RESTON, Va. & KIRKLAND, Wash.--(BUSINESS WIRE)--ICO Global Communications (Holdings) Limited (NASDAQ:ICOG) and Clearwire Corporation (NASDAQ:CLWR) today announced a joint agreement to collaborate on one of the industry’s first mobile video trials. The collaborative effort is at the forefront of the intersection between two-way wireless broadband and satellite connectivity, and will focus on increasing the value and cost effectiveness of delivering an advanced interactive mobile video service to consumers. In addition to testing mobile video broadcast, the trial will also examine the feasibility of utilizing Clearwire’s 2.5 GHz spectrum and ICO’s 2.0 GHz spectrum more efficiently. The ICO trial with Clearwire is expected to begin in early 2008 in Raleigh, North Carolina, and ICO is also planning a similar trial in Las Vegas, Nevada.

“Our next generation wireless personal broadband networks are built to deliver data, voice and video over a single network,” said Scott Richardson, chief strategy officer for Clearwire. “Working with ICO to trial an interactive mobile video element that can potentially enhance our service offering not only in areas where we don’t intend to build our own network, but that can also potentially enhance the use of infrastructure and spectrum where our coverage overlaps, makes a lot of sense.”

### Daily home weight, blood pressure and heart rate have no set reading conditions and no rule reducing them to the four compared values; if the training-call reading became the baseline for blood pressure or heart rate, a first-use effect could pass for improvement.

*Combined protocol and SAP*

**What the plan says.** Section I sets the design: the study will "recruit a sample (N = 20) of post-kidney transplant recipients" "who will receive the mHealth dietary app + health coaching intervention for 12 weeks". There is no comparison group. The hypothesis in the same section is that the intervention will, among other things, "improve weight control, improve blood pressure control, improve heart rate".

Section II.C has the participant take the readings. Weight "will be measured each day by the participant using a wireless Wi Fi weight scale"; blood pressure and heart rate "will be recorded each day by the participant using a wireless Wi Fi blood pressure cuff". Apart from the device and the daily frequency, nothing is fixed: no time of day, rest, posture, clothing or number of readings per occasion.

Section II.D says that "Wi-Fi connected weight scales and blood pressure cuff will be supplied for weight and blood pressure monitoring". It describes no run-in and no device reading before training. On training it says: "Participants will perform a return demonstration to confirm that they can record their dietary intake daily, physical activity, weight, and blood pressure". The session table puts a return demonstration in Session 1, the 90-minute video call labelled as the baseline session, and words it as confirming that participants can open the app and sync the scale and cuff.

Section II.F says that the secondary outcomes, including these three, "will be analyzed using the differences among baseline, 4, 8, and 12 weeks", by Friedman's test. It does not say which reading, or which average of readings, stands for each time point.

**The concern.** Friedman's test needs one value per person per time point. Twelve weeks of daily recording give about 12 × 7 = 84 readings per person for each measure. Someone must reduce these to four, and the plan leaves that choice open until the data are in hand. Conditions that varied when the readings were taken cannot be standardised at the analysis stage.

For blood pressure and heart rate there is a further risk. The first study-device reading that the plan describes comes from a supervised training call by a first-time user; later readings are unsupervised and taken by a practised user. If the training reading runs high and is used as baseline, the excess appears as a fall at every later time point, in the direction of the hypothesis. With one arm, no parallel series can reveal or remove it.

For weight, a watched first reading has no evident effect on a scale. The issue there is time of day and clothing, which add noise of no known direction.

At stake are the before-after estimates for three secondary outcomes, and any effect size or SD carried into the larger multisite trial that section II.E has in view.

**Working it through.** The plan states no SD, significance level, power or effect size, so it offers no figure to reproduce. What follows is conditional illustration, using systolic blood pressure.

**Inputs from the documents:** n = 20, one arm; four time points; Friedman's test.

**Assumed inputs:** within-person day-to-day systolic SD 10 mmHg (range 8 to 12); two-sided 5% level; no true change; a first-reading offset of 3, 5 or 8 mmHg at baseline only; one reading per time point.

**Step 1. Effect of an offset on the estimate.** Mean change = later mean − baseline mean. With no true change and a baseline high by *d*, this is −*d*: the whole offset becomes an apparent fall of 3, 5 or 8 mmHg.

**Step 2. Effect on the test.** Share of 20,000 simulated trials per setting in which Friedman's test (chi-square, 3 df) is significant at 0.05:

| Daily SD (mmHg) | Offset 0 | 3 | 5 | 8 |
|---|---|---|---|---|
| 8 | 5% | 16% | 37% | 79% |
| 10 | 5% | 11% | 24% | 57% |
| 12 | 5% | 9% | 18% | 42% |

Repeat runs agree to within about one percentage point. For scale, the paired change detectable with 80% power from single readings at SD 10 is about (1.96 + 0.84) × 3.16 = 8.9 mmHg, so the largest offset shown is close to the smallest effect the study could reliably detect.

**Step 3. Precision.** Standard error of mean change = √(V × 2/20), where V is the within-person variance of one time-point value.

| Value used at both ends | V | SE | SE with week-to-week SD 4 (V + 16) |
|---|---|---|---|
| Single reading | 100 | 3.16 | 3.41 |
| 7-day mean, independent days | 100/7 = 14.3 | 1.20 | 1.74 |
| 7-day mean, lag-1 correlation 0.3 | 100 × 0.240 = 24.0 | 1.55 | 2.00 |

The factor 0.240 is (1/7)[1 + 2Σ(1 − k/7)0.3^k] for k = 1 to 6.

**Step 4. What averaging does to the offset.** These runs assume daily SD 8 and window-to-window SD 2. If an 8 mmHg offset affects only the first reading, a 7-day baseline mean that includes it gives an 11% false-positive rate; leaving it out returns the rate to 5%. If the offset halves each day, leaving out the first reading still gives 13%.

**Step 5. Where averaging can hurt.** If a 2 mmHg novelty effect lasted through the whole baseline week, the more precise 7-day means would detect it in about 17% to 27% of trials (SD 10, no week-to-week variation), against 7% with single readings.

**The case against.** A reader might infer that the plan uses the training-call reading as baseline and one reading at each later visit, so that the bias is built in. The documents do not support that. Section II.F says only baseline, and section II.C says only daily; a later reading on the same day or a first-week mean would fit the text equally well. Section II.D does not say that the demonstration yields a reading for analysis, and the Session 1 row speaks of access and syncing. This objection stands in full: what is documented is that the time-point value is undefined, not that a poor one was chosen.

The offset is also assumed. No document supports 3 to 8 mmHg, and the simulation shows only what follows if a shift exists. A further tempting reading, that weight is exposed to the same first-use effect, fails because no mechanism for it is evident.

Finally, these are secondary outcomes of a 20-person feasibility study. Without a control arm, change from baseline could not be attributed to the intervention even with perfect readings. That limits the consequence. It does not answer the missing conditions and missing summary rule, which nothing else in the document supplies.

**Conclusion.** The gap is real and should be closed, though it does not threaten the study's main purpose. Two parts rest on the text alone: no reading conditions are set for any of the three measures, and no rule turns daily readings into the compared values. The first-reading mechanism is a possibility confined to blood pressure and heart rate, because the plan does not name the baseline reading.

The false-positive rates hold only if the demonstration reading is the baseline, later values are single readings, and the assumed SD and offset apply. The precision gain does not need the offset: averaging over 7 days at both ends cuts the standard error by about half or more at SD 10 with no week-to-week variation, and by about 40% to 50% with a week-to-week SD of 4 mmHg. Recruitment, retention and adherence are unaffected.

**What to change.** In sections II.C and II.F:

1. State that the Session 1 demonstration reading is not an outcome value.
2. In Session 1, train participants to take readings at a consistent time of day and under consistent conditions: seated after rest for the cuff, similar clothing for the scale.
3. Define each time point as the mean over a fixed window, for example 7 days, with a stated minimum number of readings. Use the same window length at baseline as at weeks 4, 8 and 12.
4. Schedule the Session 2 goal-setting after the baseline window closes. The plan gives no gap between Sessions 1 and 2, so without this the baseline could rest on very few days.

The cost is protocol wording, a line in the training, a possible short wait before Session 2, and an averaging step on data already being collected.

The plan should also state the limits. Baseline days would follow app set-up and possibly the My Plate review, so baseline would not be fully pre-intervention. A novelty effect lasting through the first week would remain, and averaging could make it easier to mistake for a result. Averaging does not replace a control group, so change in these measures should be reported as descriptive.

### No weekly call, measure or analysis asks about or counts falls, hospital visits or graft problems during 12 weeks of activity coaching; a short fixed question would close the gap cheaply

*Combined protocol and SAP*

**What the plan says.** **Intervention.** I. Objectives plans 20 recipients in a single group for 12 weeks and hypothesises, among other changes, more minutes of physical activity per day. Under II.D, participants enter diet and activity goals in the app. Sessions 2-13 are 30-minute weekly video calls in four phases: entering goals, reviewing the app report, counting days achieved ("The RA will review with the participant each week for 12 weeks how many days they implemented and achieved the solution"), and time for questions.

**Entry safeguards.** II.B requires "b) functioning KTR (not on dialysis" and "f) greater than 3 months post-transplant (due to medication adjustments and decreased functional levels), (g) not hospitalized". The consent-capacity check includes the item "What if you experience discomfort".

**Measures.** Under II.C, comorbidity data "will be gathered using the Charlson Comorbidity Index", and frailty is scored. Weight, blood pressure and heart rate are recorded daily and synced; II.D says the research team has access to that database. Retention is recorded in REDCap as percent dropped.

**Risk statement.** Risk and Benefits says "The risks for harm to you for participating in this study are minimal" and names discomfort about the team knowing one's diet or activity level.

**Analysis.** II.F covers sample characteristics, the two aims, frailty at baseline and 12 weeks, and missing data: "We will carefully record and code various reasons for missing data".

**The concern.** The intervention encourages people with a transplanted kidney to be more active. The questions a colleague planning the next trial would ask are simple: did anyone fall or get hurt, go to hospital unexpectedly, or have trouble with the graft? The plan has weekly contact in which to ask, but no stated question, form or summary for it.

“Mobile two-way video, advanced interactive navigation, plus emergency calling and messaging becomes an even more compelling value proposition when integrated with a wireless broadband network such as Clearwire’s,” added Tim Bryan, chief executive officer for ICO. “We are well positioned to be the first provider of next-generation mobile satellite services, and we have a clearly differentiated offering by leveraging integrated satellite and terrestrial networks to deliver advanced consumer mobility services.”

For the trial, ICO will integrate its Mobile Interactive Media (MIM) suite of services with the Clearwire broadband network. ICO MIM is a converged mobile media service which delivers a wide variety of consumer entertainment and communications services, all based on ICO’s next-generation satellite and terrestrial wireless communication capabilities. For the trial, ICO MIM will provide multiple channels of high-quality mobile video to large-screen user devices. Alcatel-Lucent has been chosen to supply the system architecture and design based on mobile multimedia DVB-SH open standard, and Hughes Network Systems has been tapped to provide the device as well as the interactive elements based upon the proven GMR standard.